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(Secret Furry Hole)

The amount of kosmische synth music churned out over the last three or four years could fill a massive sinkhole, but as a lot of those players have moved on to other pastures there’s still a fair number of artists returning to that line and doing great things. Gultskra Artikler’s Kristal takes a few minutes to really get cooking, but once the title track’s arpeggios filter in, it’s impossible not to be hooked. There’s a subtle melancholy to ‘Kristal’ that’s infectious, as if GA is pushing the right buttons to dig into memories that were purposefully locked away. The rest of the tape is very good, but it’s that incredibly affecting title track that does it.

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Struggle Smell

So, really any of the recent Reckno batch would be at home in this column this month because they’re all damn good.  But, unsurprisingly, my favorite of the bunch is Tuff Motherfucken Sherm. This has been one of my favourite projects around over the past few years, and this follow-up to his previous Reckno tape rules. Disjointed electronic music rarely sounds this good. Add in Sherm’s sense of humor and it really is hitting all the right notes. Circular patterns dominate ‘Followfarming’ and lead me to a place I want to be lost in. The twelve minute pummel of ‘Strugglemining’ (goddamn, the titles on this are great) is the biggest highlight, though, as Sherm lopes up and down virtual peaks and valleys until that subterranean dancefloor is turned into granulated shrapnel. All hail Tuff Sherm.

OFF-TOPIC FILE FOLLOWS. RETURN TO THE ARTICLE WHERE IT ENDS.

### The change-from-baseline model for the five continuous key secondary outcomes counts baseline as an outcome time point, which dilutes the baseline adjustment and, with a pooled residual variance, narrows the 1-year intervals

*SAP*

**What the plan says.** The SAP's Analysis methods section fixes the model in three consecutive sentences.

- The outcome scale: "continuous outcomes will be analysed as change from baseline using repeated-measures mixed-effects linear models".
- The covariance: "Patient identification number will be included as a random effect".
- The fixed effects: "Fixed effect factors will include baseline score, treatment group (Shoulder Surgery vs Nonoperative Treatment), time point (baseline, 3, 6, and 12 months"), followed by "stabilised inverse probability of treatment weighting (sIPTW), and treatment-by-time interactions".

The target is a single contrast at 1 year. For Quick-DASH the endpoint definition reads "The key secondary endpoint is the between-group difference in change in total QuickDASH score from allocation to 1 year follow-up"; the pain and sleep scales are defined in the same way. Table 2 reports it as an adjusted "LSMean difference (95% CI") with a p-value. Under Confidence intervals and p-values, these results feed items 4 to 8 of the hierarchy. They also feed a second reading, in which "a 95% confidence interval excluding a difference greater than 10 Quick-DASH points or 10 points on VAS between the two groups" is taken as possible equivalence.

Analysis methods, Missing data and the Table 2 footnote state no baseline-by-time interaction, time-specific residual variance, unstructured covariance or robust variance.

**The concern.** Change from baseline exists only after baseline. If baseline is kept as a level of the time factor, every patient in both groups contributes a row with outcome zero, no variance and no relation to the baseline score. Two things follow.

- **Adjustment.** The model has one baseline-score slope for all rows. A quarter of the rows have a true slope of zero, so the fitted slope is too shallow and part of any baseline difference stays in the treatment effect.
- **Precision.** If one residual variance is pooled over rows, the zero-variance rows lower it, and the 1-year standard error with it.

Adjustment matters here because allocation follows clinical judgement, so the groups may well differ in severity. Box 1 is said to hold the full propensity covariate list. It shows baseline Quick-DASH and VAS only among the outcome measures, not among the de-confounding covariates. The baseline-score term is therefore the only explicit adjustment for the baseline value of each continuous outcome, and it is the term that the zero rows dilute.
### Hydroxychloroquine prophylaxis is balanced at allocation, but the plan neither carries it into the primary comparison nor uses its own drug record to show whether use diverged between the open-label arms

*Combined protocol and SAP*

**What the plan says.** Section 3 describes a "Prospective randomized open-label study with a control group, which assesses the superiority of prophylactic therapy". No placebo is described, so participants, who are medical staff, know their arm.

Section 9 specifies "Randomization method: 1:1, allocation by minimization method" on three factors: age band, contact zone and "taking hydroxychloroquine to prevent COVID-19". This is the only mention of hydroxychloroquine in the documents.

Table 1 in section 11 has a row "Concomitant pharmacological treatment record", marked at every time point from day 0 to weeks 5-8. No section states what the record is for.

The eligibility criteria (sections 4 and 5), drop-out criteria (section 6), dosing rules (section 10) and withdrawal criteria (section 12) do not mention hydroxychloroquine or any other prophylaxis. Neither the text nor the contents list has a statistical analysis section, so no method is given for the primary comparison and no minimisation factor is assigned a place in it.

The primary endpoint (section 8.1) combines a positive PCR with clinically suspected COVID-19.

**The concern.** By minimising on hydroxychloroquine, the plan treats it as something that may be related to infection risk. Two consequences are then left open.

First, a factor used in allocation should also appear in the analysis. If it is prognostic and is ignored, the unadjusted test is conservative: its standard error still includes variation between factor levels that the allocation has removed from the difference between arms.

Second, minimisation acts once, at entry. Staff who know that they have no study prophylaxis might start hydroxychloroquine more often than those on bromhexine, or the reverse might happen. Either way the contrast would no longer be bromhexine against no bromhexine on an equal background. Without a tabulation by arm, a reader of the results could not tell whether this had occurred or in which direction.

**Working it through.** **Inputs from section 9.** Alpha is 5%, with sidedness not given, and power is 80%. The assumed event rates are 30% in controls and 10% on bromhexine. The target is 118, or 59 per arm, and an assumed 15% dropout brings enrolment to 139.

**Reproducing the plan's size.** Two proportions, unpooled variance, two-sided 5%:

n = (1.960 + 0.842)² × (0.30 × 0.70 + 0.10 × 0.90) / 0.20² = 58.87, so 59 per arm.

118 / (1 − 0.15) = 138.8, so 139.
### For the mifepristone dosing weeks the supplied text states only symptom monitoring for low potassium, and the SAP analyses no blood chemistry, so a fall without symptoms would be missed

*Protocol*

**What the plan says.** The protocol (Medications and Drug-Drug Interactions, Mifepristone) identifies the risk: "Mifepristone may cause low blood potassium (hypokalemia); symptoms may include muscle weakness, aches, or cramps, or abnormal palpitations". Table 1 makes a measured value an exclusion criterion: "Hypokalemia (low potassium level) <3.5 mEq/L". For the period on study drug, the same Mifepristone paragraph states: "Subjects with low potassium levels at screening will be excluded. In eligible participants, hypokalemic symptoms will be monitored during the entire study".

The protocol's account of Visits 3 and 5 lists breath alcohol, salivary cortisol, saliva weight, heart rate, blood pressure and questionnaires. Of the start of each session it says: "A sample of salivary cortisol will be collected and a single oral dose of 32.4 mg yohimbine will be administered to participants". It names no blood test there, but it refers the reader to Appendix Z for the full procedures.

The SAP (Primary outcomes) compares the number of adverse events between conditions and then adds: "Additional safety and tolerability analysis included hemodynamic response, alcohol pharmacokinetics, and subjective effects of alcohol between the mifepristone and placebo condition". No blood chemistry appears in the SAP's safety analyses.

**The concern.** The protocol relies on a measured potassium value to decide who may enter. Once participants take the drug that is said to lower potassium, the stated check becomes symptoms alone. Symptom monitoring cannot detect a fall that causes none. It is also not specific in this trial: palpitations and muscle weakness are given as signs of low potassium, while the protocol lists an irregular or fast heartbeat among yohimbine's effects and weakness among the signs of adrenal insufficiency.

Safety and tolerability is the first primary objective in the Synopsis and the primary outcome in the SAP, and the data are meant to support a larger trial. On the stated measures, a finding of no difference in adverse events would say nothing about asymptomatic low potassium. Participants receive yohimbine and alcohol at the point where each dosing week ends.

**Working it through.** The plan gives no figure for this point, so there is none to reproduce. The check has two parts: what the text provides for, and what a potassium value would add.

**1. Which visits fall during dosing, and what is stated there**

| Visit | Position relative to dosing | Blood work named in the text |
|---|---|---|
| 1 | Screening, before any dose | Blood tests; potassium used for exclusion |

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(A Guide To Saints)

The label describes this as ‘sedative’, and that’s spot on. This is music to dream with. On these two side-long pieces that work better as a singular track, Riegler is painting with a lush but understated palette. It’s easy to be lulled into a semi-conscious state as ‘Sleep’ reaches it’s peak. Riegler finds the right balance between meditative and beautiful, so that when the listener finally drifts off, the images dancing around in his or her head will be enchanting rather than horrific. ‘Sleep/Health’ is a wonderful thing.

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(Golden Cloud)

I first have to mention that Sound Out Light is the work of Dave Doyen, who is ⅓ of the best (by far) podcast around, Tabs Out. With that out of the way, Pastfinder is a glorious synth excursion through distant neon lands. Doyen covers a lot of ground here, switching between Riley-esque sonic valleys and blacked-out saw wave mountains. This is music that is carefully crafted, each detail becoming a focal point that pushes the composition forward. Doyen doesn’t just find a zone to latch on to and get comfortable in: Pastfinder is dynamic, with synthetic tones piling up on top of each other, creating dissonant layers and unexpected melodies that are impossible to ignore. This is dense, rich music that produces new discoveries with each subsequent listen. Big ups.